1. Cut back gradually
a. If you are in the habit of eating meat, poultry or fish for lunch and dinner, limit such choices to one meal a day and then cut back further.
b. Decrease or forgo the meat in our family’s favorite dishes.
c. When you do eat meat, poultry or fish, use it sparingly to flavor dishes such as rice and pasta entrees.
d. If your substitute cheese and other dairy products for red meat, choose low-fat or nonfat varieties whenever possible.
2. Get into grains
a. High in protein, millet is an excellent source of B vitamins and several minerals, including iron.
b. Buckwheat: Its nutty flavor and crunchy texture contribute to entrees and side dishes. Buckwheat can also be eaten for breakfast.
c. Barley: Whole hulled barley is more nutritious than pealed barley, which loses its outer layer in processing. Use barley as a side dish, in soups or as a breakfast cereal.
3. Dabble in beans
a. Dried peas and beans, which are a staple of vegetarian diets around the world, provide protein, B vitamins, calcium, iron, zinc and fiber. Red lentils are one of the quickest to prepare requiring no soaking and less than 20 minutes or cooking.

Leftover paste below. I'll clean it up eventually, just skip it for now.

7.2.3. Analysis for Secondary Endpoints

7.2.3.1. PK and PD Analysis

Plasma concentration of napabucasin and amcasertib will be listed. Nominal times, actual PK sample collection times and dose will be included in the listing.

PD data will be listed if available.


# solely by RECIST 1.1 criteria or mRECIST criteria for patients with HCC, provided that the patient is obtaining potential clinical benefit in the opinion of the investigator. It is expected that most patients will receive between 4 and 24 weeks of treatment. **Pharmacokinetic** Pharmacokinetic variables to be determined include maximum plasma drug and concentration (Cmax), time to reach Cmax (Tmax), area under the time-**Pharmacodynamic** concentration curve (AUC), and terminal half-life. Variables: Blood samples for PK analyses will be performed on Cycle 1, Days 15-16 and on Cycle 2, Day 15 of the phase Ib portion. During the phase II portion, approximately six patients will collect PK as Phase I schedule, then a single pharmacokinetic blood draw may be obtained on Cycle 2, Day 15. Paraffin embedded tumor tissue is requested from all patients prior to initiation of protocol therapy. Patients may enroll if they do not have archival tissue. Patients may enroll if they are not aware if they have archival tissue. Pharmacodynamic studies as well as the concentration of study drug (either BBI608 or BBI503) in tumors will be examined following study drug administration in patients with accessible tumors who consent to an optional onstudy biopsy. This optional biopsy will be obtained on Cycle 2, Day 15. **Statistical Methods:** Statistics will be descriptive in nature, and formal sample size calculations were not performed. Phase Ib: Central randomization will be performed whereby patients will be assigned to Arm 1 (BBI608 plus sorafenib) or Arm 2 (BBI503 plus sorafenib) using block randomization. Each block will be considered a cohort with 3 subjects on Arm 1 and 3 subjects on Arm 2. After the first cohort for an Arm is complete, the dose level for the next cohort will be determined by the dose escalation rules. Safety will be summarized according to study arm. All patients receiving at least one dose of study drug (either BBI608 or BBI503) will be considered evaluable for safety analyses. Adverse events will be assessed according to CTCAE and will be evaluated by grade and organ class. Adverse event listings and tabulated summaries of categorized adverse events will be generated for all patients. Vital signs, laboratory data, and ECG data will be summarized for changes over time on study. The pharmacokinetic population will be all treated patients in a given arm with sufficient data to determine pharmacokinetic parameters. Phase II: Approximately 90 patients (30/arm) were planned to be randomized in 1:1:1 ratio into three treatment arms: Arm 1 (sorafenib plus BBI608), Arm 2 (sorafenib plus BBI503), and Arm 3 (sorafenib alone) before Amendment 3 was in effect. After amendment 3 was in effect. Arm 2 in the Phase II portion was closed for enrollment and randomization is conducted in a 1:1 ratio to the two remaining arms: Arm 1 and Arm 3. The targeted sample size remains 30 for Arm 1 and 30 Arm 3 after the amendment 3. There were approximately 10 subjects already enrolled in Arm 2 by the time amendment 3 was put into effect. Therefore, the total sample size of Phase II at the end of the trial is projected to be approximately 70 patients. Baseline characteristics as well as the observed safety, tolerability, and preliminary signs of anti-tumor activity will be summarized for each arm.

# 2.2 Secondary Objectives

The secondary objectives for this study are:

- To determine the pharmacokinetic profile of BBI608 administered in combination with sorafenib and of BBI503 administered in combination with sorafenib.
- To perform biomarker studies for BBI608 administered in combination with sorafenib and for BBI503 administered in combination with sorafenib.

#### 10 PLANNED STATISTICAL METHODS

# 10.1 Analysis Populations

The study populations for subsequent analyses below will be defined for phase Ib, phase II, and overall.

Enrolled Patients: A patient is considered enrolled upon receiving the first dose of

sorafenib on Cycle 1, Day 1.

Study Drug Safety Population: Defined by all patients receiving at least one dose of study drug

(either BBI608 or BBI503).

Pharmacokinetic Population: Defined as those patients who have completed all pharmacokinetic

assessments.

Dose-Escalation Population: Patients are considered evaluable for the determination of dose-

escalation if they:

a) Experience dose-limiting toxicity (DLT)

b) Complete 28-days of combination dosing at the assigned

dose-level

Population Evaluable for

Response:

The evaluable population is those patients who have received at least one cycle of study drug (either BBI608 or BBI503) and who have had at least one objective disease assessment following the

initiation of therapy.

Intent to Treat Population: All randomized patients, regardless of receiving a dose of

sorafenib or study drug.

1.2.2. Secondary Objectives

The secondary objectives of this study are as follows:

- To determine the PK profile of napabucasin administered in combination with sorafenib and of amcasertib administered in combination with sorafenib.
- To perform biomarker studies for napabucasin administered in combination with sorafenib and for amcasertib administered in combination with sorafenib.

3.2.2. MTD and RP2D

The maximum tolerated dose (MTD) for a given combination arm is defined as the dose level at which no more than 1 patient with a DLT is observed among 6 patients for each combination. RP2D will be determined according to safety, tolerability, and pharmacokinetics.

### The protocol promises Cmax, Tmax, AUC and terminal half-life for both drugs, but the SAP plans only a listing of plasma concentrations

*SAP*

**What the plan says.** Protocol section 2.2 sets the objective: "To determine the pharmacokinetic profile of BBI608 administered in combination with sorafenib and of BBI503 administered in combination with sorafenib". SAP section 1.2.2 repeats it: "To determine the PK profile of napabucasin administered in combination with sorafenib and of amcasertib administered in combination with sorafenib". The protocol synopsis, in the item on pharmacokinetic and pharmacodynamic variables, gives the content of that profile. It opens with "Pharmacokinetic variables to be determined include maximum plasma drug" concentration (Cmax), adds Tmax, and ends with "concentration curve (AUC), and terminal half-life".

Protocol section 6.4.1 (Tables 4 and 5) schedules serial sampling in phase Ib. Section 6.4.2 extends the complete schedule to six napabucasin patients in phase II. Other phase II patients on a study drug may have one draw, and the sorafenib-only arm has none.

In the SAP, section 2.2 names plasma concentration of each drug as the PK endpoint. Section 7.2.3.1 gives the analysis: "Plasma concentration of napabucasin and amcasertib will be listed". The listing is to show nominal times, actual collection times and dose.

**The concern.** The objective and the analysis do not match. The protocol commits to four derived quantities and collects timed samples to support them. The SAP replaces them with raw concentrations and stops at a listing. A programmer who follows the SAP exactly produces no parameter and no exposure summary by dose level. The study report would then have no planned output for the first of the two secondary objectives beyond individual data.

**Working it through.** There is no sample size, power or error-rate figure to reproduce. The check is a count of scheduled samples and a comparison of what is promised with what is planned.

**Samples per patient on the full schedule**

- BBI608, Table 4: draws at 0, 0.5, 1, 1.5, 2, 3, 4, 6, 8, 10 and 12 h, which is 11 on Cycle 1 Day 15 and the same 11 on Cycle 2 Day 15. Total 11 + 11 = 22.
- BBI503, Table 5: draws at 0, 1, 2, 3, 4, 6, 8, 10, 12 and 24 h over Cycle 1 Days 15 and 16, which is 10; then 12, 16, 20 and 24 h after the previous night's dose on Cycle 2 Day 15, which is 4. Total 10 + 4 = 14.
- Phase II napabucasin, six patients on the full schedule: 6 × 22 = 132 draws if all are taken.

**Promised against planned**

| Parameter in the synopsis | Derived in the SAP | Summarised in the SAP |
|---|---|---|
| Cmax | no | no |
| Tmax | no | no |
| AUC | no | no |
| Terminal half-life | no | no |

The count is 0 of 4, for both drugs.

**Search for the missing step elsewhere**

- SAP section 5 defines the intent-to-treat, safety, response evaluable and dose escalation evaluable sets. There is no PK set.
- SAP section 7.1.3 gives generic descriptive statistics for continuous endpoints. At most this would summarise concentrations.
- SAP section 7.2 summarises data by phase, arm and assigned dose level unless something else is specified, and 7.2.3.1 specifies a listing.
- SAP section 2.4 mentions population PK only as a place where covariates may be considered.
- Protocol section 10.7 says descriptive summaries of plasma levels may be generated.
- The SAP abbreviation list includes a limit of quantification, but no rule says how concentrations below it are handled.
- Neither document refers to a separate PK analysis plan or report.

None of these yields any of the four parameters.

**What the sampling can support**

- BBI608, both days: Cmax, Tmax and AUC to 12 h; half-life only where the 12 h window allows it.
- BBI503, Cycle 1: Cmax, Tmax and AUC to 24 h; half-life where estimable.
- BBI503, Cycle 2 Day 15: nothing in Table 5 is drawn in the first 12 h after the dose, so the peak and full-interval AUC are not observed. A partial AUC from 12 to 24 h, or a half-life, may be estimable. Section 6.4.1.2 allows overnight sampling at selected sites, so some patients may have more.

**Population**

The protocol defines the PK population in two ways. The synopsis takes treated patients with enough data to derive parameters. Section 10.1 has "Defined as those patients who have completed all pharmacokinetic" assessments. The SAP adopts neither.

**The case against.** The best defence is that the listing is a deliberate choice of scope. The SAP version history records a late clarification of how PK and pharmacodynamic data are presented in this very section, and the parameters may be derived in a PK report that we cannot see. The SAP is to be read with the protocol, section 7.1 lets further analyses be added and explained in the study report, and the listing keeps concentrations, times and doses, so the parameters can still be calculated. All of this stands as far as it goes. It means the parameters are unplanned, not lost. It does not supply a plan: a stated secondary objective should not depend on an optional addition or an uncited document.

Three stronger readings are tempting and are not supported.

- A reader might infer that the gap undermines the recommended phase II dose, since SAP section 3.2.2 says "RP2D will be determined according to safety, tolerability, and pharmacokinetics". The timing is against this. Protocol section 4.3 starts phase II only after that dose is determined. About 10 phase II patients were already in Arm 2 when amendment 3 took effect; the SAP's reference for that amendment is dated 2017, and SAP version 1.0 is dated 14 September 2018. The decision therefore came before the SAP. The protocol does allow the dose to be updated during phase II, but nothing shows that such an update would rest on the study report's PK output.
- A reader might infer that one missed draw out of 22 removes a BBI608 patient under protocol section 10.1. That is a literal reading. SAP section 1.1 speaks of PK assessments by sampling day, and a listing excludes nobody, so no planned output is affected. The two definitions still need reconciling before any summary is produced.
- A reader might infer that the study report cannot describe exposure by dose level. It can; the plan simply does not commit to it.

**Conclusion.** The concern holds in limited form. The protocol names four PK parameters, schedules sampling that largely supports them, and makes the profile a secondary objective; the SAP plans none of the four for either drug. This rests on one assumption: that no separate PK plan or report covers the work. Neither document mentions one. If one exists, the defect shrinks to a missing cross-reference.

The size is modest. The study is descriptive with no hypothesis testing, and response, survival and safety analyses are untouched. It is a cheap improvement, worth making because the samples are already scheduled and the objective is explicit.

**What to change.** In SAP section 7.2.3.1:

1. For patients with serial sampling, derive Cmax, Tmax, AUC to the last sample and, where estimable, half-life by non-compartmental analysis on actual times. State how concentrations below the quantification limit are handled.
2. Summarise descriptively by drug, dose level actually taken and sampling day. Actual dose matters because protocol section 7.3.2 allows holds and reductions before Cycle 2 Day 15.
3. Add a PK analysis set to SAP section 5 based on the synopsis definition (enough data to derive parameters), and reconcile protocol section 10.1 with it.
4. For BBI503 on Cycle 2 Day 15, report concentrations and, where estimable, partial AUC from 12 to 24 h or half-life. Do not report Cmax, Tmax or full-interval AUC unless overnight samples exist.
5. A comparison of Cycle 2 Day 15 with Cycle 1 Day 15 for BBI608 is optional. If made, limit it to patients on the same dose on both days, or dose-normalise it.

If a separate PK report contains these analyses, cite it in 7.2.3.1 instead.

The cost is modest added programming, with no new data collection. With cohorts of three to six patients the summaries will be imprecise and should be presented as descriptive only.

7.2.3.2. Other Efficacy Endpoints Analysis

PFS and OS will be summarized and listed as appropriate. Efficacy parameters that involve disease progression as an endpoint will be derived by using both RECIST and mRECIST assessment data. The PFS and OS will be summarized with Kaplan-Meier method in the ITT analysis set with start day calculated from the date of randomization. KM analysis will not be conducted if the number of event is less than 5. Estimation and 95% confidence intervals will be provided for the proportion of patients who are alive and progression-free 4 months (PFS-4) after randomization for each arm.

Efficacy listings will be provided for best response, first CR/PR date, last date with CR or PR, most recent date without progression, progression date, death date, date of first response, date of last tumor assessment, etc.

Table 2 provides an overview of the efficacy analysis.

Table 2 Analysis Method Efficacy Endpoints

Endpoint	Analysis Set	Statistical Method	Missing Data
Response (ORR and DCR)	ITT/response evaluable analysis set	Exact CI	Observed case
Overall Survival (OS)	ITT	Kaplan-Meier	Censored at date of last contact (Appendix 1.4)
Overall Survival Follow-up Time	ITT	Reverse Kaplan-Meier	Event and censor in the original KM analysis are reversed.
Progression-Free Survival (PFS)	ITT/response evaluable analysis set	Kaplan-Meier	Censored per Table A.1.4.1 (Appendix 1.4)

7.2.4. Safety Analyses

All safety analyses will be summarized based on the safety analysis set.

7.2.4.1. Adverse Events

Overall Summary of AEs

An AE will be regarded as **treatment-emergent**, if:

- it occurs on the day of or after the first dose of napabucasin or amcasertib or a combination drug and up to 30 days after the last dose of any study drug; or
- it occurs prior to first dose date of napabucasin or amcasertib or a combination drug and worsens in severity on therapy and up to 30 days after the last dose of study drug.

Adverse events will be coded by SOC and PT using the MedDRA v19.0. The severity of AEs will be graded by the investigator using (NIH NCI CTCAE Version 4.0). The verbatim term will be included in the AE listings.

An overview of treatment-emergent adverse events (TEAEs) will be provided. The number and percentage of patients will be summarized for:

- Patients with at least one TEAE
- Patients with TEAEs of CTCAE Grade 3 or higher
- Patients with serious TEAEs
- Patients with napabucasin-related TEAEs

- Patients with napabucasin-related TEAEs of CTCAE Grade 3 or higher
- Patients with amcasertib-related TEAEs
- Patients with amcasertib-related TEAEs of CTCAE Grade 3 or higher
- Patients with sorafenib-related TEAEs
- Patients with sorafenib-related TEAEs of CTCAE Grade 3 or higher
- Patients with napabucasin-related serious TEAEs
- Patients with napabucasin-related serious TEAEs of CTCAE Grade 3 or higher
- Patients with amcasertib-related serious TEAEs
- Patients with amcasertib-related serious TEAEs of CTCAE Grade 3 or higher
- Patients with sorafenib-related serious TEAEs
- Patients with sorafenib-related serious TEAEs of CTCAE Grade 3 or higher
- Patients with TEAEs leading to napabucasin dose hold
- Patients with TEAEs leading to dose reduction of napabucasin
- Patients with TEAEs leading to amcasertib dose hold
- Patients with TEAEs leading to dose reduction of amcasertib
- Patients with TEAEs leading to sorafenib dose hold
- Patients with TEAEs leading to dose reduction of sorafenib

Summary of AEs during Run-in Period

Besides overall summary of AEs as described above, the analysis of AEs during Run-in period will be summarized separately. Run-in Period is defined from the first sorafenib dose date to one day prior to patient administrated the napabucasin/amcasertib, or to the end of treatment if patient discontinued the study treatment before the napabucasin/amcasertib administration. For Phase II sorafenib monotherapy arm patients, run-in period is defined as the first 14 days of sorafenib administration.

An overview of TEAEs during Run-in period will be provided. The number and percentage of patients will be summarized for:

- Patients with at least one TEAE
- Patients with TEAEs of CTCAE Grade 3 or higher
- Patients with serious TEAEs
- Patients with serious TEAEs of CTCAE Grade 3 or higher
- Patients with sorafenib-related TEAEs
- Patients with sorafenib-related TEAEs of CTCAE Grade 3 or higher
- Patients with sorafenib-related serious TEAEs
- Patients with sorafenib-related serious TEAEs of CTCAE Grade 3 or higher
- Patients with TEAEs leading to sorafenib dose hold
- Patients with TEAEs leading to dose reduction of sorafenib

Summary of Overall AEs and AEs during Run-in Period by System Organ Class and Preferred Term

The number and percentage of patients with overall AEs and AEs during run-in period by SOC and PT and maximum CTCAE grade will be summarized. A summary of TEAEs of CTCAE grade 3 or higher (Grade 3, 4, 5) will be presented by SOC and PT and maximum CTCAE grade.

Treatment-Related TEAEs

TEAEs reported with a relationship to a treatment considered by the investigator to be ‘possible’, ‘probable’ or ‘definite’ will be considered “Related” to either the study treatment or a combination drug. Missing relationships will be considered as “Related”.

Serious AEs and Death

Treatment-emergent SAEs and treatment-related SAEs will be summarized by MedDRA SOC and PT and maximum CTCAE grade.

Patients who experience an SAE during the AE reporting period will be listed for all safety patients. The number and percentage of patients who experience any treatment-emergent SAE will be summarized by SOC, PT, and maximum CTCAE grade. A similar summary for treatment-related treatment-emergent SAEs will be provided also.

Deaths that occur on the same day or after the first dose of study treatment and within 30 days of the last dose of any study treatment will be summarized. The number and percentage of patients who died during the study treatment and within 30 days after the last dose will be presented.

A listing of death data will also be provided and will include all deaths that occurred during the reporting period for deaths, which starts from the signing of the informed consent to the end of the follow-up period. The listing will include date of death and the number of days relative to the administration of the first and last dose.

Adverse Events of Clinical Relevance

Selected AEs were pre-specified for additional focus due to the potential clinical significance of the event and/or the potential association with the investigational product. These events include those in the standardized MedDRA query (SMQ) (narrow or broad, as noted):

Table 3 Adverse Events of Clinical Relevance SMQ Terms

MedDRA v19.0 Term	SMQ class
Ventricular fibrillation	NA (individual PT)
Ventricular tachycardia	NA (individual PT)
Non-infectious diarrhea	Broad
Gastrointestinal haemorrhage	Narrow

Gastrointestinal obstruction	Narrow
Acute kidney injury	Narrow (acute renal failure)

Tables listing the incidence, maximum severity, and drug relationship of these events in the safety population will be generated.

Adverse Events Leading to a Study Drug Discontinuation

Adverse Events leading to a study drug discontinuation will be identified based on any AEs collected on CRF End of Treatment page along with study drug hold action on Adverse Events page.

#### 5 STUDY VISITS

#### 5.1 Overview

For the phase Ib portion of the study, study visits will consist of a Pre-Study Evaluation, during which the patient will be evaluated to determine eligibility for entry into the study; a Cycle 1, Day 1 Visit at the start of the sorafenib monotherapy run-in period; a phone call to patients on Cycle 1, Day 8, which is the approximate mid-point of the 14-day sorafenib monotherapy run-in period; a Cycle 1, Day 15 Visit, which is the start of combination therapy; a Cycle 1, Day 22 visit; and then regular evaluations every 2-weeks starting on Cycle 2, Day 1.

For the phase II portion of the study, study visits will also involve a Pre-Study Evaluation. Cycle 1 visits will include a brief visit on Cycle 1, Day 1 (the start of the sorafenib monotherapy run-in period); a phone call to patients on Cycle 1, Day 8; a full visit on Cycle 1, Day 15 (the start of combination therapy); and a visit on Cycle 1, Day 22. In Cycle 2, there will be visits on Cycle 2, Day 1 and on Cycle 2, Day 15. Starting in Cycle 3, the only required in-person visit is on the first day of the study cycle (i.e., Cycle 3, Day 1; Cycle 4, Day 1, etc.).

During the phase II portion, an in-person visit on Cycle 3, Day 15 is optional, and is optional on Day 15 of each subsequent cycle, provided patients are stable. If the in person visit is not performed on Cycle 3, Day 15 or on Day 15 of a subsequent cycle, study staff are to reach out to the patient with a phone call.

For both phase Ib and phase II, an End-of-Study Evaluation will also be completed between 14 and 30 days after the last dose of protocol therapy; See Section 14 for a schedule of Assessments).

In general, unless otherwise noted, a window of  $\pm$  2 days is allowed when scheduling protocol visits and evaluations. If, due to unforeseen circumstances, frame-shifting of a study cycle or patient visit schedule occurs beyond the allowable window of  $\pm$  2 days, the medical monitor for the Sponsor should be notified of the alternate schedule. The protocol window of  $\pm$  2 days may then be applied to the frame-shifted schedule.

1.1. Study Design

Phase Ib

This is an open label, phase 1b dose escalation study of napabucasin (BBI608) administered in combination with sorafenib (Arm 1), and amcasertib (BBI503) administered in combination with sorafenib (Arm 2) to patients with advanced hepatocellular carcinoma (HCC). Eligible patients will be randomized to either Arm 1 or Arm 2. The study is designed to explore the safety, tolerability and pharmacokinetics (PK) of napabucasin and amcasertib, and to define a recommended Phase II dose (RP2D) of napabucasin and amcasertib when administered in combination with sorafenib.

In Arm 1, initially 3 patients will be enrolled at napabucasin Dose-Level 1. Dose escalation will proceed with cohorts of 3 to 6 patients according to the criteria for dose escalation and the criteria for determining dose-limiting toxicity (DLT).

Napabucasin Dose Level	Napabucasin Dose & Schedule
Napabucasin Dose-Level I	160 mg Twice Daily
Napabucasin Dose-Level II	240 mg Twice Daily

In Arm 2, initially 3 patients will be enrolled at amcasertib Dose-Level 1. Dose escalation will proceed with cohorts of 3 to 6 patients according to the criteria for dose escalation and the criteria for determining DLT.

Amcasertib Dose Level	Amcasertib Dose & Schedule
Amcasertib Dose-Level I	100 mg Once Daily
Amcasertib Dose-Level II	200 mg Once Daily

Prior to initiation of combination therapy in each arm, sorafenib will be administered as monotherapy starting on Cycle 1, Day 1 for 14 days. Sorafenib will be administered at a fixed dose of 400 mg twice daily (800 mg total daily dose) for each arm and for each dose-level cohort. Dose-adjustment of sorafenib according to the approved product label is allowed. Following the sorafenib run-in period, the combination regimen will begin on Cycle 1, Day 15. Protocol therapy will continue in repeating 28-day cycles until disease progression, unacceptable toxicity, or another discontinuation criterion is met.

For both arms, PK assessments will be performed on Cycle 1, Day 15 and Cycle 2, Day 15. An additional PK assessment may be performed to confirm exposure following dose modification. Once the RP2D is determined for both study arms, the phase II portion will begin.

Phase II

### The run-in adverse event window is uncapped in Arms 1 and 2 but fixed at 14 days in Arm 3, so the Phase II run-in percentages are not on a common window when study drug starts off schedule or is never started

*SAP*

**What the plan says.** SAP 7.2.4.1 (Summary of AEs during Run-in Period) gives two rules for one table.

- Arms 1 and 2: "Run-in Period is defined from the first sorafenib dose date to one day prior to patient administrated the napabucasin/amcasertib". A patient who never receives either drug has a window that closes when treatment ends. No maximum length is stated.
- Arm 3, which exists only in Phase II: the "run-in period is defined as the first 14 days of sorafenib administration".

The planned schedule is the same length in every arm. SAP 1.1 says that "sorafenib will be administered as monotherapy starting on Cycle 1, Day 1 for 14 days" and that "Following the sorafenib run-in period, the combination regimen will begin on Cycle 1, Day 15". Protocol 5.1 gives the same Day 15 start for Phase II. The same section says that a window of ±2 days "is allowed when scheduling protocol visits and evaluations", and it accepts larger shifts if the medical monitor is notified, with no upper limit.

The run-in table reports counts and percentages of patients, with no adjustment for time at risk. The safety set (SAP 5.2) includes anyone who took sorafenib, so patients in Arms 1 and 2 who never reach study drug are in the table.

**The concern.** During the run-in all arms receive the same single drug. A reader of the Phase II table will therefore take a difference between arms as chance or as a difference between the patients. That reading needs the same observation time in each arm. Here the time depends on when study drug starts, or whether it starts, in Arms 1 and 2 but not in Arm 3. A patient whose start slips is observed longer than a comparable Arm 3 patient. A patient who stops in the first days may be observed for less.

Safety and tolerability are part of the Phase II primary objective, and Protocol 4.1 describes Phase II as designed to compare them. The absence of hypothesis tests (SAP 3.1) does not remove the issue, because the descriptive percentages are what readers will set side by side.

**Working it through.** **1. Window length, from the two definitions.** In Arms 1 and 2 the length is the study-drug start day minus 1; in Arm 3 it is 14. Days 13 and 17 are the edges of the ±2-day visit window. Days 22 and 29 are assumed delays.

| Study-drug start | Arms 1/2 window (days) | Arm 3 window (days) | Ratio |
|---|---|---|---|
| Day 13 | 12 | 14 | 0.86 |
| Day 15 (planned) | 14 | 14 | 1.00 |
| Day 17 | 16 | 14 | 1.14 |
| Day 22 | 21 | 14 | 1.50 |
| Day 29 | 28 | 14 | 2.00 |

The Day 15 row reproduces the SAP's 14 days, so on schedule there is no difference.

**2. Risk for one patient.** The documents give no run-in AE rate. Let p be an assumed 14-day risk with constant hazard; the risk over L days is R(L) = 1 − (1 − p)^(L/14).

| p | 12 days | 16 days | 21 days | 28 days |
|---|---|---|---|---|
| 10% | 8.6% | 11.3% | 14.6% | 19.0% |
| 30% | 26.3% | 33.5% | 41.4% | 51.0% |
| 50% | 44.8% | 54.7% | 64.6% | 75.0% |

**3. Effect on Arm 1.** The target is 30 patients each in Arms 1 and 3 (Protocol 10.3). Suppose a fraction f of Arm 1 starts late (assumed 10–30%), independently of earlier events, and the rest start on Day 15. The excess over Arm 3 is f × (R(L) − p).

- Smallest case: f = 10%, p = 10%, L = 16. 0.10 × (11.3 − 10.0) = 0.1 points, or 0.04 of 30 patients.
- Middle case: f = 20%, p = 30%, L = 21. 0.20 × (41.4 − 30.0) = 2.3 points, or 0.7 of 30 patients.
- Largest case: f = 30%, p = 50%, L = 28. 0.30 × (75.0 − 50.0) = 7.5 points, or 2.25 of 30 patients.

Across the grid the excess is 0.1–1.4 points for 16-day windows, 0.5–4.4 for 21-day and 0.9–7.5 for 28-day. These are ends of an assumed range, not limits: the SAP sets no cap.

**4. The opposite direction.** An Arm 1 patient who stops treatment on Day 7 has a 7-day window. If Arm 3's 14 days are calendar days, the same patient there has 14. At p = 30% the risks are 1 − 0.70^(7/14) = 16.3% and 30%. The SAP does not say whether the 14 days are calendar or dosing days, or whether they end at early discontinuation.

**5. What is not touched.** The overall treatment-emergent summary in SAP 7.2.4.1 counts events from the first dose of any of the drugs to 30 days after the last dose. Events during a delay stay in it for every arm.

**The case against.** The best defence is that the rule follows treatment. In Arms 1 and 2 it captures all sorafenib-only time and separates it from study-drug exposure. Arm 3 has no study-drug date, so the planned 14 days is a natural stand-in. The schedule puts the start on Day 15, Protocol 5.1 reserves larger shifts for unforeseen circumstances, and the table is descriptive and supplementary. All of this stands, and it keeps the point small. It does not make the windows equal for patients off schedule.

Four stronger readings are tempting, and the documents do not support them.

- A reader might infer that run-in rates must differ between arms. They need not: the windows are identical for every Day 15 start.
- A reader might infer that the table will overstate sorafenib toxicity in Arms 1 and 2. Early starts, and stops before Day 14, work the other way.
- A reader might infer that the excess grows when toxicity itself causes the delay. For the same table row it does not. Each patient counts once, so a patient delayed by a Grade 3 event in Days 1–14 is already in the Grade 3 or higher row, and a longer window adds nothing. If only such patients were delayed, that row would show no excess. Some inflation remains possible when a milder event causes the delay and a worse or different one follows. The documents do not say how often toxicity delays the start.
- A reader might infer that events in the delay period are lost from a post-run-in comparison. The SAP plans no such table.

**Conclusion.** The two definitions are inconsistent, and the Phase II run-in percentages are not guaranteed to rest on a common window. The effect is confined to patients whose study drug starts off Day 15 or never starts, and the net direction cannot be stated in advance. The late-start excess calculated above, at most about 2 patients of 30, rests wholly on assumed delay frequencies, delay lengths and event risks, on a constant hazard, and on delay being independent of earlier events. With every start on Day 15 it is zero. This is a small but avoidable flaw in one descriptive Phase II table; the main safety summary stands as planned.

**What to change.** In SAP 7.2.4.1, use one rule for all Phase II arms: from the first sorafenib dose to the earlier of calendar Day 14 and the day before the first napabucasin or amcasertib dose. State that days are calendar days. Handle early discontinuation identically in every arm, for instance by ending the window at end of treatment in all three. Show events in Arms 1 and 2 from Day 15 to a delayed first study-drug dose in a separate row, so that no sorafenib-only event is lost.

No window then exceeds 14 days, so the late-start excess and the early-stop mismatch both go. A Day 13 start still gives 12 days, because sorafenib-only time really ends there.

b. To shorten soaking time, place beans in a pot, cover with water and bring to a boil. Turn off the burner and let the beans stand, covered, in the pot for an hour or two.
4. A meal plan: Here is what a healthy lacto-ovo vegetarian (those who eat no meat, poultry or fish but do consume dairy products and eggs) diet should include daily:
a. Four or more servings of vegetables.
b. Three or more servings of fruit.
c. Six or more servings of whole grains (such as bread cereal, rice and pasta).
d. Two or three servings of nuts, tofu (a soyabean product) and legumes (dried peas and beans).
e. Up to three servings of low fat dairy foods.
f. An occasional egg or egg whites.